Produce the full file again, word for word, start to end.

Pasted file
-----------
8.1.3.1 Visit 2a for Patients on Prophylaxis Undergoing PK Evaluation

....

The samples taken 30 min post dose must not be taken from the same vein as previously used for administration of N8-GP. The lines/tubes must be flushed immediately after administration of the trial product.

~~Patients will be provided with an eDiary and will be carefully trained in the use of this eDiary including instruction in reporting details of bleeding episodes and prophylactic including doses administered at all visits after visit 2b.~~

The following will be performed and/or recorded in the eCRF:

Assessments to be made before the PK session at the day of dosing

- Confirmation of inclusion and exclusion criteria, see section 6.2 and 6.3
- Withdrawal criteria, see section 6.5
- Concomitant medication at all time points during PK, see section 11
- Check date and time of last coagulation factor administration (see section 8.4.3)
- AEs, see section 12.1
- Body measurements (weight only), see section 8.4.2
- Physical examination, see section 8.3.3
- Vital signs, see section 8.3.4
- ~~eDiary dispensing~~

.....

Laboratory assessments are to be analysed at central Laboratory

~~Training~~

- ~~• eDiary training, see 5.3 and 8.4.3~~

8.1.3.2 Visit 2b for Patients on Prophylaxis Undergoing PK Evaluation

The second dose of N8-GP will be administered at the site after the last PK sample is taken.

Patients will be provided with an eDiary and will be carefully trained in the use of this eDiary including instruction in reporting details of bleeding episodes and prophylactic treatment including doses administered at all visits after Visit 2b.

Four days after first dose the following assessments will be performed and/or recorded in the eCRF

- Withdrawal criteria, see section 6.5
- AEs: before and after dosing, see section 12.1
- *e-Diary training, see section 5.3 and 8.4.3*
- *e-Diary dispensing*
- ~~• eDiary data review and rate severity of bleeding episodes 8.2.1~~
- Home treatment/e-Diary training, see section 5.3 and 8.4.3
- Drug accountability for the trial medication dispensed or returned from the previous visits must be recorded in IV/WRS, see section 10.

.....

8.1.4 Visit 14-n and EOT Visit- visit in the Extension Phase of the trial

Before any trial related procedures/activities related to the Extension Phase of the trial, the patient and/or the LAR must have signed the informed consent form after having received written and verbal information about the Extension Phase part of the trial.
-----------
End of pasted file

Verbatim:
8.1.3.1 Visit 2a for Patients on Prophylaxis Undergoing PK Evaluation

....

The samples taken 30 min post dose must not be taken from the same vein as previously used for administration of N8-GP. The lines/tubes must be flushed immediately after administration of the trial product.

~~Patients will be provided with an eDiary and will be carefully trained in the use of this eDiary including instruction in reporting details of bleeding episodes and prophylactic including doses administered at all visits after visit 2b.~~

The following will be performed and/or recorded in the eCRF:

Assessments to be made before the PK session at the day of dosing

- Confirmation of inclusion and exclusion criteria, see section 6.2 and 6.3
- Withdrawal criteria, see section 6.5
- Concomitant medication at all time points during PK, see section 11
- Check date and time of last coagulation factor administration (see section 8.4.3)
- AEs, see section 12.1
- Body measurements (weight only), see section 8.4.2
- Physical examination, see section 8.3.3
- Vital signs, see section 8.3.4
- ~~eDiary dispensing~~

.....

Laboratory assessments are to be analysed at central Laboratory

~~Training~~

- ~~• eDiary training, see 5.3 and 8.4.3~~

8.1.3.2 Visit 2b for Patients on Prophylaxis Undergoing PK Evaluation

The second dose of N8-GP will be administered at the site after the last PK sample is taken.

Patients will be provided with an eDiary and will be carefully trained in the use of this eDiary including instruction in reporting details of bleeding episodes and prophylactic treatment including doses administered at all visits after Visit 2b.

Four days after first dose the following assessments will be performed and/or recorded in the eCRF

- Withdrawal criteria, see section 6.5
- AEs: before and after dosing, see section 12.1
- *e-Diary training, see section 5.3 and 8.4.3*
- *e-Diary dispensing*
- ~~• eDiary data review and rate severity of bleeding episodes 8.2.1~~
- Home treatment/e-Diary training, see section 5.3 and 8.4.3
- Drug accountability for the trial medication dispensed or returned from the previous visits must be recorded in IV/WRS, see section 10.

.....

8.1.4 Visit 14-n and EOT Visit- visit in the Extension Phase of the trial

Before any trial related procedures/activities related to the Extension Phase of the trial, the patient and/or the LAR must have signed the informed consent form after having received written and verbal information about the Extension Phase part of the trial.